Each year, GRID offers a unique opportunity for Nicaraguan women who are interested in the renewable energy industry to gain hands-on solar installation experience by participating in our "Mujeres del Sol" project. In January 2017, 10 women installed a 1 kW off-grid PV system on a primary school and health clinic in Los Encuentros, Estelí. Paola Pérez Belli, an environmental engineer from Managua, reflects on her experience participating in this project.
During the first two weeks of October, GRID Alternatives completed its first project in Nepal, bringing power to a community that is still rebuilding after last year’s earthquakes. GRID Alternatives’ International Program volunteer Ryan Berglas reflects on his experience.
During the first two weeks of October, GRID Alternatives completed its first project in Nepal, bringing power to a community that is still rebuilding after last year’s earthquakes. GRID’s International Program Director Jenean Smith writes about her experience.
Kelsey Schrock, Project Coordinator for GRID Alternatives' International Program in Nicaragua details a small taste of life in Nicaragua--a must read for anyone interested in traveling on one of our upcoming volunteer trips.
This is your last chance to show your support, spread the word, and help us cross the finish line strong on August 6th to #PowerUpNepal! We can do it! But we need your help.
The village of Dhapchung, Nepal may seem worlds away from where you sit right now reading these words. In fact, GRID Alternatives’ headquarters office in Oakland, CA is situated more than 7,500 miles across the Pacific. But thanks to Chris Fearon, a dedicated volunteer and supporter of GRID, Dhapchung feels much closer. Chris offers us a glimpse into the resilience, vibrancy, and humanity of Dhapchung through his own eyes.
Community-based solar micro-grids have great potential to contribute to development around the world. Yet today, few rural micro-grid models exist that are self-sustaining and meet the long-term needs of beneficiaries. GRID Alternatives and Gham Power are on a mission to change that.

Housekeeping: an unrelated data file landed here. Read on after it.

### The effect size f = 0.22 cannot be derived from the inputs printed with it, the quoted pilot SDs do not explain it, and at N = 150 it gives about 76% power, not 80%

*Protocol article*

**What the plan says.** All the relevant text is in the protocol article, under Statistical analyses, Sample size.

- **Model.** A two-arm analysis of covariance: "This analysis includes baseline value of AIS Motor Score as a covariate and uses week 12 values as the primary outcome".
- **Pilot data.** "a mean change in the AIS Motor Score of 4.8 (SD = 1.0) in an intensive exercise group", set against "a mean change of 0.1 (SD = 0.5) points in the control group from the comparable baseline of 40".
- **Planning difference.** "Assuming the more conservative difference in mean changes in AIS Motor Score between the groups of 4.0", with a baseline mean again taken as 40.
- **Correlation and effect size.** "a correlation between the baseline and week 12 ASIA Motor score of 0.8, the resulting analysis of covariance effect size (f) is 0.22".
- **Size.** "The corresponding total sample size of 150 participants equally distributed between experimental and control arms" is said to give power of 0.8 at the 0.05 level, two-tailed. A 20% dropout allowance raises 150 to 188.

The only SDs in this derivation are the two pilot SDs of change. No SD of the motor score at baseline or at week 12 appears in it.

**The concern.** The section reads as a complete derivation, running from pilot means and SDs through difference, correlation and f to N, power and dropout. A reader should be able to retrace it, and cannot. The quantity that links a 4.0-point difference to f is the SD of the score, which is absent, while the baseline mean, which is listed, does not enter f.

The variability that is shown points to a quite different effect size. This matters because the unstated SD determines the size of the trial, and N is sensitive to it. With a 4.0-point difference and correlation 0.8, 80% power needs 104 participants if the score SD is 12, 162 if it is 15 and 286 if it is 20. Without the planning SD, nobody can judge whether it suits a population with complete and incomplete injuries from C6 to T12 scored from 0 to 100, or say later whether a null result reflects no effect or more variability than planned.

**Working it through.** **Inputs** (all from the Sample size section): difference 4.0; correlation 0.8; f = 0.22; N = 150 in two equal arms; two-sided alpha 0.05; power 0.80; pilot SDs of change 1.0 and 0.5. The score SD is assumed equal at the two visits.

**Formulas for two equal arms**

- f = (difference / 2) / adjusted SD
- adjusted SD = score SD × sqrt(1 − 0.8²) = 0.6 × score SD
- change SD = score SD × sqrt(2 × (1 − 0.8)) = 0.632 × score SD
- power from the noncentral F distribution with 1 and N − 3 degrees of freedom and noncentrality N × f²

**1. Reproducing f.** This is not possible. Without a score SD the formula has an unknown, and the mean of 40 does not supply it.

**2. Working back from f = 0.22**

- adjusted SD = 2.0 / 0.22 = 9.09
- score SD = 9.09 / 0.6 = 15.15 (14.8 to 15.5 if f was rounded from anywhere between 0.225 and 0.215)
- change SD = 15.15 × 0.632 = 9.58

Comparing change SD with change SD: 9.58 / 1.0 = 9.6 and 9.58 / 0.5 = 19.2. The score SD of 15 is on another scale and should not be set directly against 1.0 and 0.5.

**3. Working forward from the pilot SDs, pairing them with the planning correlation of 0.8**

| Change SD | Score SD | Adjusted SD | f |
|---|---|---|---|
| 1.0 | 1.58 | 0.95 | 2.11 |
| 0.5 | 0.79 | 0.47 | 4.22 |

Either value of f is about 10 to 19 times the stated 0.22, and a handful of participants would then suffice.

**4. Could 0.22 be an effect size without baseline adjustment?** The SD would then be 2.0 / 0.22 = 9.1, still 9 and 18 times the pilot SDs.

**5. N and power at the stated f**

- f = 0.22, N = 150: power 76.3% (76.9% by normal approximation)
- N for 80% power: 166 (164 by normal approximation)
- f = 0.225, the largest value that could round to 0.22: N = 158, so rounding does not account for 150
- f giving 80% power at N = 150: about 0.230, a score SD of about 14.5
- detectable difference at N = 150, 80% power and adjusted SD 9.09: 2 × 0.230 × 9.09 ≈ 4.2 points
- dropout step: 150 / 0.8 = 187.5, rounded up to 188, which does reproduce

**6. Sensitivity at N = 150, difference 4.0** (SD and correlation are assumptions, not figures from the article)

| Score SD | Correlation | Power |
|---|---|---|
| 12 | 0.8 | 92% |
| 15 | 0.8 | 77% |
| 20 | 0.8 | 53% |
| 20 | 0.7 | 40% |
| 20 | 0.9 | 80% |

In many developing communities around the globe, women spend a significant portion of their day gathering wood for cooking and walking hours to the nearest town to purchase kerosene for lighting. Because women are responsible for cooking and lighting in their households, they are disproportionately exposed to the toxic fumes from these fuels. What if the people that energy poverty affects the most could become the leaders of the clean energy revolution? What if women could gain back their productive hours, expand energy access in rural regions, and earn an income all at once?
A year after the devastating earthquake, Nepali people are still moving from rubble to reconstruction. Now, GRID’s International Program is leading a project to bring solar to one of the most impacted communities, the mountain village of Dhapchung. GRID is partnering with the Digo Bikas Institute to apply a sustainable development approach to transform Dhapchung, Nepal with the power of electricity. Read on to learn more about the Power Up Nepal project and see how community development can be catalyzed by solar energy.
Eddy Matute of El Guaylo, Nicaragua reflects on how his life has changed since solar was installed on the school in his community.